Friday, January 14, 2011

Murano Glass - Venice, Italy

A glass maker working on a vase - Murano, Italy
A glass maker working on a vase - Murano, Venice, Italy

Murano, a group of small islands situated about fifteen minutes by vaporetto from St Marks square, is famous for its glass makers. Glass making start in Murano in 1291 when the Venetian republic ordered all glass makers off the main islands fearing the foundries would would cause fires and destroyed the wooden buildings in Venice. Today, glass making remains the main industry on the island.

More images after the jump.

A glass vase being heated in a furnace - Murano, Venice, Italy
A glass vase being heated in a furnace - Murano, Venice, Italy

We visited Murano for a few hours while we were in Venice and browsed through a number of shops selling every type of glassware imaginable - from vases and liqueur glasses to glass beads and figurines as lamps and chandeliers. The manager of one of the larger shops we stopped at, offered to take us around the glass factory on the premises which supplied the store. We were keen to see the factory and accepted his invitation despite knowing that we would be expected to buy something from his store.

The finishing touches on a long vase - Murano, Italy
The finishing touches on a long vase - Murano, Venice, Italy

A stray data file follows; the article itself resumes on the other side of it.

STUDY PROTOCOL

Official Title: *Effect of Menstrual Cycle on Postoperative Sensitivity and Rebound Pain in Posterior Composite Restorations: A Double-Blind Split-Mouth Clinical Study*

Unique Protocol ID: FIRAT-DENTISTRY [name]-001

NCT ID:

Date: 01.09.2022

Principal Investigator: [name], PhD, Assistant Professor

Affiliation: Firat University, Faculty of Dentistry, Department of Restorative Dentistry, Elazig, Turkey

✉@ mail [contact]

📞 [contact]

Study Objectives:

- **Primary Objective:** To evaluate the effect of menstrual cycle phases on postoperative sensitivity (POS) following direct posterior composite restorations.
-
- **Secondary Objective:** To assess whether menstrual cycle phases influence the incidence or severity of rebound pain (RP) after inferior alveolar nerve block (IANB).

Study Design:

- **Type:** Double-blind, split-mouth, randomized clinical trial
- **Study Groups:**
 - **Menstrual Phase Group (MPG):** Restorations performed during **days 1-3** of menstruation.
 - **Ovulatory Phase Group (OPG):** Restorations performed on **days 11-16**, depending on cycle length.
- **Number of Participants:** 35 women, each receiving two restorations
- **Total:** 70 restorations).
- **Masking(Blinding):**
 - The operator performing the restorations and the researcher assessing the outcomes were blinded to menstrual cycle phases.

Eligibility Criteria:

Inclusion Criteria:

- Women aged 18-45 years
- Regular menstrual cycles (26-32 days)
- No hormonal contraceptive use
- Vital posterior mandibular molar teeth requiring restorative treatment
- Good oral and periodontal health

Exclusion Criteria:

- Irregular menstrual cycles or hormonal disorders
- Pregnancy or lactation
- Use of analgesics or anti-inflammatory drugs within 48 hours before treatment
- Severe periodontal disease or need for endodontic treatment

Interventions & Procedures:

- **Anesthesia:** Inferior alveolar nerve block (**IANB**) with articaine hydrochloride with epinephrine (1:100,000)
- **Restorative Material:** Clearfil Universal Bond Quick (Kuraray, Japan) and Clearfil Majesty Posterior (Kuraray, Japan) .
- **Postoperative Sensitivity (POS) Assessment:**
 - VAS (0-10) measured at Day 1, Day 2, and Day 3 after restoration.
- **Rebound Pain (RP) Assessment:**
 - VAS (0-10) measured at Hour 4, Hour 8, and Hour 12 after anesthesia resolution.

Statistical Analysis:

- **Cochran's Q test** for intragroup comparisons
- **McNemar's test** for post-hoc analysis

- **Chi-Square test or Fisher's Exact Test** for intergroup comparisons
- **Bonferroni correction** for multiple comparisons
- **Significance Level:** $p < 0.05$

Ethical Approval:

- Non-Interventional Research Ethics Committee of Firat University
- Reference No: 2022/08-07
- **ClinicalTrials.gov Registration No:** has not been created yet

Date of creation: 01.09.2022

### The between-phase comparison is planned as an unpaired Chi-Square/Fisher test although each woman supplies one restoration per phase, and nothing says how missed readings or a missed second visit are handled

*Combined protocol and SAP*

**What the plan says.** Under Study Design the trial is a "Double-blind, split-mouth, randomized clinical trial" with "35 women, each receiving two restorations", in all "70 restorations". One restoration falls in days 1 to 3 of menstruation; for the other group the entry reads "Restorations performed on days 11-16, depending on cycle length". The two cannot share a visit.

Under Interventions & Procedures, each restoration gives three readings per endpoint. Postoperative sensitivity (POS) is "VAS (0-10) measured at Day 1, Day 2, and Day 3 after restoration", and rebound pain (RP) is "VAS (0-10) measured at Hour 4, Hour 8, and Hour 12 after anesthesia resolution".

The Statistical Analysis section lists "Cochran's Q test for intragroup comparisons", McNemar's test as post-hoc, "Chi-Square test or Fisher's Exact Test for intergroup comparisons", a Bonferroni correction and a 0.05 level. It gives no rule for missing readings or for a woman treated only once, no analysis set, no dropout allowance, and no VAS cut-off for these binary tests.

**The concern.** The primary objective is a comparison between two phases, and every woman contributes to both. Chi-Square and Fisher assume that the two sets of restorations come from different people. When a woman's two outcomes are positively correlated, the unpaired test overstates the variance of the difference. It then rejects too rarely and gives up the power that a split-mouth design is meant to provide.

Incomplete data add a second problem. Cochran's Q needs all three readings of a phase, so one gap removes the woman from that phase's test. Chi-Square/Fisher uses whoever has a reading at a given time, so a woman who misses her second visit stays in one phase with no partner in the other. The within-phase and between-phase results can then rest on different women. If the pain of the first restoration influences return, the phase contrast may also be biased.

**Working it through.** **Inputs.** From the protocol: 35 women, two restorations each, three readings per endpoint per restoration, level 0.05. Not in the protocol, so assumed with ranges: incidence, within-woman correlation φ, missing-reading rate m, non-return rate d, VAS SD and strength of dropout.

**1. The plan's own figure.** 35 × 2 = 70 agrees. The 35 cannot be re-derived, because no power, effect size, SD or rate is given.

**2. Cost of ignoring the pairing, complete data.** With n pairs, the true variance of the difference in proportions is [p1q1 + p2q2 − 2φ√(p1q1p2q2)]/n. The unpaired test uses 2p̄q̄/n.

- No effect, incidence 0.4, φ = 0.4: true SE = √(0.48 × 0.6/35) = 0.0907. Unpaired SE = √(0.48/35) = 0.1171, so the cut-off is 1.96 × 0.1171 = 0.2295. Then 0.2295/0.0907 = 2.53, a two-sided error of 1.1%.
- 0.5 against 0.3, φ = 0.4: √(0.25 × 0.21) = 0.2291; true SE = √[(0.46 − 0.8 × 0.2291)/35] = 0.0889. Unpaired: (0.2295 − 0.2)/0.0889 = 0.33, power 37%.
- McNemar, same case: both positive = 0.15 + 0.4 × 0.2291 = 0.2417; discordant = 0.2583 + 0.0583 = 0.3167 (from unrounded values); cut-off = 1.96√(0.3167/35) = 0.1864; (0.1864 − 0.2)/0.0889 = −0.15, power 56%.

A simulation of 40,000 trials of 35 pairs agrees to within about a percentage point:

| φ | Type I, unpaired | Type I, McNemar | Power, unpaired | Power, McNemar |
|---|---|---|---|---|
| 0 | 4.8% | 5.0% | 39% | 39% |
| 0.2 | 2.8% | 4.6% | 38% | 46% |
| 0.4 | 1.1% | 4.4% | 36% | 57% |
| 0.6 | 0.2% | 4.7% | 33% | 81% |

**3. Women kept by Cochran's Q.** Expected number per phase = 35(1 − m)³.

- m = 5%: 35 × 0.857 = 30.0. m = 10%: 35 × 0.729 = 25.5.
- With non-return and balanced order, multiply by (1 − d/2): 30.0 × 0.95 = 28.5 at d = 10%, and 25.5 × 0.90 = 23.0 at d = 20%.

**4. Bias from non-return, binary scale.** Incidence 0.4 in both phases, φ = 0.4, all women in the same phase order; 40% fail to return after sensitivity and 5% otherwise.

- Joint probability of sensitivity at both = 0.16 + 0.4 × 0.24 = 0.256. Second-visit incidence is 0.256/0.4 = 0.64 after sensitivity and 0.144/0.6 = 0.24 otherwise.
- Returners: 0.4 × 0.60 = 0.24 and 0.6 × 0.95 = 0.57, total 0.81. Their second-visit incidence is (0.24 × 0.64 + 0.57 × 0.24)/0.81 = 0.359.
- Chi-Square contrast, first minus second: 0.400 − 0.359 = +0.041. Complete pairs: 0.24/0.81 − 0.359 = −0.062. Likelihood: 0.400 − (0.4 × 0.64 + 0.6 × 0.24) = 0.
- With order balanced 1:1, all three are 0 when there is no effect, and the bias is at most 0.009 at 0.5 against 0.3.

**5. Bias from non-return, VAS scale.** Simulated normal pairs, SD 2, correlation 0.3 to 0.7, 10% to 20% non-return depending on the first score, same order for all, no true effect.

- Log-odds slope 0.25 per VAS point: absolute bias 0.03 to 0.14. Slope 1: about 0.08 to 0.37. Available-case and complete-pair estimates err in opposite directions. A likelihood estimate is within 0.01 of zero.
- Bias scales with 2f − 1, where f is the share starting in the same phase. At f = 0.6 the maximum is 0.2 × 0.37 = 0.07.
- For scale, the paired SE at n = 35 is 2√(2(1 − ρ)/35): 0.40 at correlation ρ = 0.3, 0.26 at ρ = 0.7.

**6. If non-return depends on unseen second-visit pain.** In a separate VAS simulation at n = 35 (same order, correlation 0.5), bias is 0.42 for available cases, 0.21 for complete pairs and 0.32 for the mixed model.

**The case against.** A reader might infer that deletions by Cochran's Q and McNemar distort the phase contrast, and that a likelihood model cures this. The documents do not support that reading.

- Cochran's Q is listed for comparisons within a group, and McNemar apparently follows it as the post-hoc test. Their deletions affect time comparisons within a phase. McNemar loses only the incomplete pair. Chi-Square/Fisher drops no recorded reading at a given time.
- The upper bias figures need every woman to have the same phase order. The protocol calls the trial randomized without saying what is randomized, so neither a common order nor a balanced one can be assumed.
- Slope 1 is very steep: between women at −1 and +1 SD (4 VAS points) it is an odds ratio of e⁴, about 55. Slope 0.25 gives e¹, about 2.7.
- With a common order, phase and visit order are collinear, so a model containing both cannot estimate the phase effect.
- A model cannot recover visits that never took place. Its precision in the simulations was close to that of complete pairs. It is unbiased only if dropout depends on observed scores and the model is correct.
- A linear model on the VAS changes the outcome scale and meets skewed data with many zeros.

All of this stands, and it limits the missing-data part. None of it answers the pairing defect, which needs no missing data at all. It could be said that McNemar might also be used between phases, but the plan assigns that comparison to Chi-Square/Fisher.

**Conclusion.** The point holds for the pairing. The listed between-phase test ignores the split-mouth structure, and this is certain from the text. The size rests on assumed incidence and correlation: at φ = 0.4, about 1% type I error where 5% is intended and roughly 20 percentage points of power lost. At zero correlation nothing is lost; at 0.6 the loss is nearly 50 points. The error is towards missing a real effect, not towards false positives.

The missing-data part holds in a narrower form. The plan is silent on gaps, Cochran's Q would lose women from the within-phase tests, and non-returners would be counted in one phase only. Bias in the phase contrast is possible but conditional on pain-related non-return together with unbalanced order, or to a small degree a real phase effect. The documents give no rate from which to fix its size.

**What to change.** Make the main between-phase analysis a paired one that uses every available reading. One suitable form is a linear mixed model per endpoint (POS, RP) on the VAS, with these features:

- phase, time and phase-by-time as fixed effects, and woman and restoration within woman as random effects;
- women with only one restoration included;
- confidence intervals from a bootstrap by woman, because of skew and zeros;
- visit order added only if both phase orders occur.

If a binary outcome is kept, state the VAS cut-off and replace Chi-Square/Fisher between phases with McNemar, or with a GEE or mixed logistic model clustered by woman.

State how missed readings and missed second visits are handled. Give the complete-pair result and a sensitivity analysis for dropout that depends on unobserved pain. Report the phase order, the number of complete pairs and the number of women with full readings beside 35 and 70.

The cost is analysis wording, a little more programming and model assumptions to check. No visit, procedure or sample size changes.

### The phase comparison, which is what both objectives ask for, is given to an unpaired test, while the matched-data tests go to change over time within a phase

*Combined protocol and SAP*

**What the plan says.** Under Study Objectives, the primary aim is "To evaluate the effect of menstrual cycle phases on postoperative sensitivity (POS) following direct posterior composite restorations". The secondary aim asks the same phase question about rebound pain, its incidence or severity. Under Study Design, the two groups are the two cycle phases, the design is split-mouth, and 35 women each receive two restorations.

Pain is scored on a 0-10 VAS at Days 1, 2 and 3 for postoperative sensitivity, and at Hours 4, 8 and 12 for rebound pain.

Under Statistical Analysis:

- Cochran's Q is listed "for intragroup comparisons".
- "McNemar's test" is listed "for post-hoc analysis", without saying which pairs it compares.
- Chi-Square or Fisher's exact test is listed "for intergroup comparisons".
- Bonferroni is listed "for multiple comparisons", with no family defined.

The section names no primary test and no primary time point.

The factory was comprised of a number of small teams, each around 4 people strong which specialised in a particular type of glassware. One team constructed chandelier pieces, while another specialised in vases and yet another produced drinking glasses. Each team was led by a master craftsman who guided the other team members through the process of heating the glass and shaping the objects. Each member of the team was assigned a specific task in the manufacturing process.

Another vase taking shape - Murano, Italy
Another vase taking shape - Murano, Venice, Italy

We spent about twenty minutes in the factory before returning to the gallery to browse through the products and choose our souvenir of Murano.

All the images on this post were captured with a Canon 7D and the 24-105mm lens.

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